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A hospital in the Israeli city of Haifa has resorted to turning its underground car park into a coronavirus ward, as demand for beds outstrips supply in the country

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Israeli hospital transforms car park into virus ward

A hospital in the Israeli city of Haifa has resorted to turning its underground car park into a coronavirus ward, as demand for beds outstrips supply in the country © AFP / JACK GUEZ

Haifa, Israel, Sep 24 – As Israeli doctors confront a surge in coronavirus cases, with some patients waiting for hours in ambulances, one hospital is tackling the crisis by transforming its car park into a ward.

Wearing a white face mask and gown, Michael Halberthal expressed his frustration that his hospital in the northern city of Haifa has been pushed to take such a dramatic step.

“(It’s) extremely unfortunate that we have to get to this position,” said Halberthal, general director of the Rambam Health Care Campus.

Just days after management approved the decision, the underground car park has become a ward, complete with beds and wheelchairs.

The words “Underground Emergency Hospital” greet arrivals, set to be among those rejected by a string of hospitals that have seen their coronavirus wards hit capacity since the government imposed the country’s latest nationwide lockdown on Friday.

The car park can withstand war, having been earmarked as a possible shelter after Israel’s 2006 conflict with the Lebanese group Hezbollah.

“Now we understand that this is a strategic facility of Israel and we can use it for other solutions,” said Halberthal, as workers raced around installing medical equipment.

Parking spaces have been converted into patient bays, while different sections have been painted in bright colours.

The new ward will be ready to open on Thursday, according to hospital officials, and can accommodate 770 coronavirus patients.

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For Khetam Hussein, Rambam’s head of infection control, the latest lockdown — Israel’s second since the start of the pandemic — came too late.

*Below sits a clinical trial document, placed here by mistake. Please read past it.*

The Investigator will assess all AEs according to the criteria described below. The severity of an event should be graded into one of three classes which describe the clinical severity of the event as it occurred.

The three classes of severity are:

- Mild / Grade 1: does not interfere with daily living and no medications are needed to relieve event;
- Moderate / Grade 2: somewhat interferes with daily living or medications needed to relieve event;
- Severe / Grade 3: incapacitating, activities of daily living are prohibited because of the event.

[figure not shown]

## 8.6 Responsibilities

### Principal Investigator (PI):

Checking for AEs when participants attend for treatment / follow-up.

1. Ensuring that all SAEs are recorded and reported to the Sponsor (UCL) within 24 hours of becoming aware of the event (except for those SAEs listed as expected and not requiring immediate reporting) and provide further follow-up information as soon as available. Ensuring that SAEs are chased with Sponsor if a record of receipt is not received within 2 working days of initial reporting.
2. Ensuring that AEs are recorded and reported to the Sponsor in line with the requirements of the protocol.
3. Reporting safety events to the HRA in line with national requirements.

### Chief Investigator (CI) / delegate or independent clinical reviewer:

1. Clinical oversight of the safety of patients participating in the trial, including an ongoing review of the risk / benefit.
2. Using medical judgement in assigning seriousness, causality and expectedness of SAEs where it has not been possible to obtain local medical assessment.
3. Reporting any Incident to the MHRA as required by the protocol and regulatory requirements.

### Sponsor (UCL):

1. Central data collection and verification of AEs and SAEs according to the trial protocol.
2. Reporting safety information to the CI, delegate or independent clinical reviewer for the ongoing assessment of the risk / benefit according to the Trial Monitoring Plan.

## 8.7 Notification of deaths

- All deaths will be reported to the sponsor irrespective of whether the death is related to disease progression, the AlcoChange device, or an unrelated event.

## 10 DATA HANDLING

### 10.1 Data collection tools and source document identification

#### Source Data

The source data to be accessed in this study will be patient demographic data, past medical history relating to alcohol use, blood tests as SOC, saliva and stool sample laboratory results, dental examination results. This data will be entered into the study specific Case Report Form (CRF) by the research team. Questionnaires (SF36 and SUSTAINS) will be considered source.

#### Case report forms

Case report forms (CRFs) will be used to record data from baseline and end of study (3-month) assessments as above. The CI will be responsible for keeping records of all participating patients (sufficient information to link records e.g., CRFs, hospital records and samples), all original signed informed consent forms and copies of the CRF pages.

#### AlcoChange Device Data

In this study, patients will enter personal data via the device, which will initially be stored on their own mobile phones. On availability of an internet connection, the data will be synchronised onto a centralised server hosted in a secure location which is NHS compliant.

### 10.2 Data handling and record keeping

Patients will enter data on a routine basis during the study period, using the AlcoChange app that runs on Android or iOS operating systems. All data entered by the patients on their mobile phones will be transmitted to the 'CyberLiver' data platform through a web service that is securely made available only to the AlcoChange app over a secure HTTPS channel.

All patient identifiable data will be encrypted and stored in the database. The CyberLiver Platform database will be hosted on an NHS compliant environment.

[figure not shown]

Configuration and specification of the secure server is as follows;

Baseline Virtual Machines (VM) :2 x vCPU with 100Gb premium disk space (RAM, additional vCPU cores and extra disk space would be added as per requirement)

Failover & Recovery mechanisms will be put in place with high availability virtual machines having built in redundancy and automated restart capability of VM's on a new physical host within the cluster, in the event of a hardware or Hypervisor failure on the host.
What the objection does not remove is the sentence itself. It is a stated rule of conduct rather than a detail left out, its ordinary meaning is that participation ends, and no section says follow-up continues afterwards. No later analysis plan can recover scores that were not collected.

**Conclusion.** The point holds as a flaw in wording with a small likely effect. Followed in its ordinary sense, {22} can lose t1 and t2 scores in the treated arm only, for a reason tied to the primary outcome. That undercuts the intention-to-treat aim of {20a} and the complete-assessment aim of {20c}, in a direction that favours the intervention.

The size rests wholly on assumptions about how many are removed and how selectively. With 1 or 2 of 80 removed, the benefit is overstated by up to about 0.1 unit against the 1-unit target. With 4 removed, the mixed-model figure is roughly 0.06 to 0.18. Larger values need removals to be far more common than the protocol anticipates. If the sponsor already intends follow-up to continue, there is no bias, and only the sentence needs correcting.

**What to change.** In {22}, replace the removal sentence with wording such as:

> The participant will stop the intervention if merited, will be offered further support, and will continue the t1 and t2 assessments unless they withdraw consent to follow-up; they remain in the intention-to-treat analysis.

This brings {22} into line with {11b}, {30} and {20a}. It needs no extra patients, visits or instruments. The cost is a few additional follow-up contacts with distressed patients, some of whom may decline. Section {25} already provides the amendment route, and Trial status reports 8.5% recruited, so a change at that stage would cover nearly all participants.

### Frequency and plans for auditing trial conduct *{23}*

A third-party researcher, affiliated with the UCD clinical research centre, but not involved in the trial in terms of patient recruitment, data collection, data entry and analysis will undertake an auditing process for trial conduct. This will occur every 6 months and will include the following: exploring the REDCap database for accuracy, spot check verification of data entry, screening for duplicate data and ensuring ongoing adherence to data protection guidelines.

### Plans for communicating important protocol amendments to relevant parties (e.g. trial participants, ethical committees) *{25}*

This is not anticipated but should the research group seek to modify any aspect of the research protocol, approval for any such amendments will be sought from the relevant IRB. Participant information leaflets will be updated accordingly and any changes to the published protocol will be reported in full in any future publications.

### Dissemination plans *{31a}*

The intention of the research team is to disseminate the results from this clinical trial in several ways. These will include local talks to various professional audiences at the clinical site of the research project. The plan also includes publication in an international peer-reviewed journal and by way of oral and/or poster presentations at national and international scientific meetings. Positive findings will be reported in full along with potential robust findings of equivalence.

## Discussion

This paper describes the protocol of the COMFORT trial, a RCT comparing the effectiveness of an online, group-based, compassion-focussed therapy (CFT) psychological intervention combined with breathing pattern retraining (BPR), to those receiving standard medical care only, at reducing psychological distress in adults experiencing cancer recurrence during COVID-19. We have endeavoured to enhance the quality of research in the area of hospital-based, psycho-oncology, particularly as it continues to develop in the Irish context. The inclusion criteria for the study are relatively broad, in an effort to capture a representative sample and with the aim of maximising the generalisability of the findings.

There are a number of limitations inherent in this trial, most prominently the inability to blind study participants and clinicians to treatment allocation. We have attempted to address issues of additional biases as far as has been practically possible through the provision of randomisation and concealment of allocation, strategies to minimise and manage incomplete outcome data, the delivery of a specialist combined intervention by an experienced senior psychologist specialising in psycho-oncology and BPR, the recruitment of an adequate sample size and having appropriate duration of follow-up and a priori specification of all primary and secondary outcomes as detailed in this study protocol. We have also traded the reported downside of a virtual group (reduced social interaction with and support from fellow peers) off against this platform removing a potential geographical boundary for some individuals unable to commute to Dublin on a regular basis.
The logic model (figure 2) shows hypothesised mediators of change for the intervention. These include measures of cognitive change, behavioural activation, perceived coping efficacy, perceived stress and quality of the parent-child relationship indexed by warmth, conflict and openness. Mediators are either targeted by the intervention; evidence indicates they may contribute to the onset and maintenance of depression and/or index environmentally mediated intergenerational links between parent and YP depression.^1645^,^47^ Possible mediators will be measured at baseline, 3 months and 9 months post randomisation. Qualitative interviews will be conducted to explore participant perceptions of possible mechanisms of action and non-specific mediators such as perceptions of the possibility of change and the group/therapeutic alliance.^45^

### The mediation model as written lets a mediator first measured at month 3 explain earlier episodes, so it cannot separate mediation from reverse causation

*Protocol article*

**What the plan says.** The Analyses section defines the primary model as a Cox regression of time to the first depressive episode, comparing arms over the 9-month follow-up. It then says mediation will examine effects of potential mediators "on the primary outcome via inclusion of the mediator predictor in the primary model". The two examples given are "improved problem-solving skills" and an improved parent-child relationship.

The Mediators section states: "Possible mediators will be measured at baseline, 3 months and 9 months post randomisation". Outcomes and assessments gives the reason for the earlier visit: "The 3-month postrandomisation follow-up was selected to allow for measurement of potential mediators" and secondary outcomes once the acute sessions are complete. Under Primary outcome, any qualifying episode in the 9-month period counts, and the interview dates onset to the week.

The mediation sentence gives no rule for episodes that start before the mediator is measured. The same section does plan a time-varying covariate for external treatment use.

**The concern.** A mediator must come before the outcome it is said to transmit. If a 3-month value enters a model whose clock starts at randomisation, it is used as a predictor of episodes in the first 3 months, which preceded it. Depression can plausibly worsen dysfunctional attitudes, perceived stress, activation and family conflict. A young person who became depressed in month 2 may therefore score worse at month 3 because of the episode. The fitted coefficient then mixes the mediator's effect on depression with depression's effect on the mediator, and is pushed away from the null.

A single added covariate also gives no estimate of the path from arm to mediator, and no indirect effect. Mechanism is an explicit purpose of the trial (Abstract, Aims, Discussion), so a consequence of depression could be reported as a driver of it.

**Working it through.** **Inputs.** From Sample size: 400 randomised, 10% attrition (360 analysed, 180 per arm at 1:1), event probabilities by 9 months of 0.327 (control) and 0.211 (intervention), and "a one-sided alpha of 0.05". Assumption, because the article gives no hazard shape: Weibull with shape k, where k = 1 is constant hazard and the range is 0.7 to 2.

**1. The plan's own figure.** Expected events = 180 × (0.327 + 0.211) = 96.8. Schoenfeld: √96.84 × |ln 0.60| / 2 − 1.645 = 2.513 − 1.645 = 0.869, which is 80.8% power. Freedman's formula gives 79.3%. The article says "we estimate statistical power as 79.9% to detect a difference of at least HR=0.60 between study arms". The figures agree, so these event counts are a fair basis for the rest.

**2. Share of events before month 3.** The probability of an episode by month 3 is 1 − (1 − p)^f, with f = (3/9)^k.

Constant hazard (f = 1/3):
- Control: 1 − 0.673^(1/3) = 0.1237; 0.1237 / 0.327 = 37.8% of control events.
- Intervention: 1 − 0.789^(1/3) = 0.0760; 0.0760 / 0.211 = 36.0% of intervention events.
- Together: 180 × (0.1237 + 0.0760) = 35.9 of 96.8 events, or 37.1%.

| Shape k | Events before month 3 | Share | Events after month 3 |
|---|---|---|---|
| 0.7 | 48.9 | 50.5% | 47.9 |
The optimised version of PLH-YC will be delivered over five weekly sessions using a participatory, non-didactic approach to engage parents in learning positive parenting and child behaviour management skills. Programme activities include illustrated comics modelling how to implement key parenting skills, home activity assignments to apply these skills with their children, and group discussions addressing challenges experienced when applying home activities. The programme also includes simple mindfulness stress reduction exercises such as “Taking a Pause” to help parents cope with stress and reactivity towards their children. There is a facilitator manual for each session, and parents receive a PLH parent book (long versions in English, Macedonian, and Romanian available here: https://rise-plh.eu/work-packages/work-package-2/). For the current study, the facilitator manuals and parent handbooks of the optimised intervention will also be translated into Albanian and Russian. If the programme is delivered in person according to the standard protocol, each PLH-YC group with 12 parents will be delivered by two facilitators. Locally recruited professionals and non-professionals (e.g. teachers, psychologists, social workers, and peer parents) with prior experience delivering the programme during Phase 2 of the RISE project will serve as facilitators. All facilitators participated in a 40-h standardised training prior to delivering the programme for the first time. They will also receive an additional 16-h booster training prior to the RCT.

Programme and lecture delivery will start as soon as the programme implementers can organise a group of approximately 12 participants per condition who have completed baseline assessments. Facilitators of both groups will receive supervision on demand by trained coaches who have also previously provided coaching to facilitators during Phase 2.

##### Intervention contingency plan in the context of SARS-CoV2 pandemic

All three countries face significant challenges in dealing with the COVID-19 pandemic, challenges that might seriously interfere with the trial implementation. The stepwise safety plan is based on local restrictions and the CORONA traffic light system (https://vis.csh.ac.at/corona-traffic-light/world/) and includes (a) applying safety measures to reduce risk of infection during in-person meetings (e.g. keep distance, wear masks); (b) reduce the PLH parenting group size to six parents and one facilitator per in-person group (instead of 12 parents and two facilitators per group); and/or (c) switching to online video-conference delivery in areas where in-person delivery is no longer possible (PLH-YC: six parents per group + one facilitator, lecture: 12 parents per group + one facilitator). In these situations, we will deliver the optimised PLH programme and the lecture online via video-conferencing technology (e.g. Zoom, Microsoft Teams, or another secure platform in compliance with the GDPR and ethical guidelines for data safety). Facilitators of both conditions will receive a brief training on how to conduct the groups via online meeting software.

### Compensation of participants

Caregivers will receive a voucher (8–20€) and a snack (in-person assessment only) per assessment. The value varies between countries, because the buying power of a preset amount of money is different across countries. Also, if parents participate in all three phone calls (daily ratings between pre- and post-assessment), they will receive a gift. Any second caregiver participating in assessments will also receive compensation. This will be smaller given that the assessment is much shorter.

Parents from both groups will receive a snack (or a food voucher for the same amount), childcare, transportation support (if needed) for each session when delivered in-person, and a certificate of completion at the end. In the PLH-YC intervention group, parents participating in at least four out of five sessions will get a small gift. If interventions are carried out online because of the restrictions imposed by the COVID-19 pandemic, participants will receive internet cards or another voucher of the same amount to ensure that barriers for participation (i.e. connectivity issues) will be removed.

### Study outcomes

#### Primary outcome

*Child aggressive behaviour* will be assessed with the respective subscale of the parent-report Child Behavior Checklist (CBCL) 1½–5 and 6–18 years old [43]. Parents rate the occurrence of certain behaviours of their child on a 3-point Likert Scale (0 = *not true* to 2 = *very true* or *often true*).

“And it has to be more strict,” she said at her desk, wearing blue hospital scrubs and a face mask. “We are seeing a rise in severe cases.”

A medic prepares an operating room in the makeshift ward at the over stretched Rambam Health Care Campus, ahead of the former’s opening, planned for Thursday © AFP / JACK GUEZ

Israel has the world’s highest coronavirus infection rate as a proportion of its population, according to an AFP tally of the past fortnight, and on Wednesday the health ministry announced nearly 7,000 positive cases over 24 hours.

The country has recorded more than 200,000 cases since the pandemic hit, with 1,317 deaths.

Israel’s second wave of cases has hit particularly hard in the country’s north, home to much of the Arab minority that makes up around 20 percent of the population.

“All the Israeli hospitals are very crowded and some of these hospitals reached 100 percent capacity,” said Hussein.

– ‘We don’t have budget’ –

Technicians prepare beds in the underground parking lot of Rambam Health Care Campus © AFP / JACK GUEZ

In recent days some hospitals have stopped accepting ambulances, according to an official from Magen David Adom, Israel’s emergency medical service.

“Our teams wait hours before being able to drop a patient off at the hospital, and this prevents them from taking care of other patients,” the official told AFP.

Coronavirus patients waiting in ambulances are not allowed to enter hospitals and are given a container to use as a toilet inside the ambulance, he added.

While Israel was praised for its initial handling of the pandemic, faith in Prime Minister Benjamin Netanyahu’s ability to handle the health crisis has plummeted.

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Just 27 percent of Israelis trust their premier to manage coronavirus, down from 56 percent in late March, according to a survey published Wednesday by the Israel Democracy Institute.

While Rambam has succeeded in hugely expanding its capacity, in east Jerusalem one hospital is suffering from a lack of drugs and other medical supplies.

The underground car park had previously been designated suitable as a reinforced area for usage during wartime, but has been pressed into service to fight the coronavirus © AFP / JACK GUEZ

“Yesterday, I had to refuse 10 patients,” said Jamil Kussa, director of Saint Joseph’s Hospital, where a coronavirus ward opened in March.

A second ward is needed to cope with the spike in cases, he said.

“But we don’t have the necessary budget.”

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